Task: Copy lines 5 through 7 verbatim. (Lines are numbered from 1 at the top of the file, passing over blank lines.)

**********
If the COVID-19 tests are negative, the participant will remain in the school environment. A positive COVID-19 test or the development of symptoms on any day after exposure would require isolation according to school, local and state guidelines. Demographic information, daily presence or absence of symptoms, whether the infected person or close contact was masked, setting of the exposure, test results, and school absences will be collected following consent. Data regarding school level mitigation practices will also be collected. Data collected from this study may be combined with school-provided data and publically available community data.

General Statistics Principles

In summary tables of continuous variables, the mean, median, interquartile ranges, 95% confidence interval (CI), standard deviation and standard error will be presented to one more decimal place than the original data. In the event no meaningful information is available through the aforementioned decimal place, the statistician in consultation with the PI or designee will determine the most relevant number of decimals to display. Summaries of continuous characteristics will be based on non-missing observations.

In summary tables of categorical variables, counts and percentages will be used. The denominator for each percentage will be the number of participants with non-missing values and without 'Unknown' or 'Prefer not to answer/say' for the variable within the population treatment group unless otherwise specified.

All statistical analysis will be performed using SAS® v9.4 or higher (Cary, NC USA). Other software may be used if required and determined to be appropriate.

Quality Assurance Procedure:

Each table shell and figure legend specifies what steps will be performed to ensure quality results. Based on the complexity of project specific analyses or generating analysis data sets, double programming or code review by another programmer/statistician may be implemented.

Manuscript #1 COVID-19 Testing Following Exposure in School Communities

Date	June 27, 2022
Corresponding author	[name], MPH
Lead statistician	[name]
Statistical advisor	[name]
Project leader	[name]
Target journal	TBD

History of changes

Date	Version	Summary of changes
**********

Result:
All statistical analysis will be performed using SAS® v9.4 or higher (Cary, NC USA). Other software may be used if required and determined to be appropriate.

Quality Assurance Procedure:

Each table shell and figure legend specifies what steps will be performed to ensure quality results. Based on the complexity of project specific analyses or generating analysis data sets, double programming or code review by another programmer/statistician may be implemented.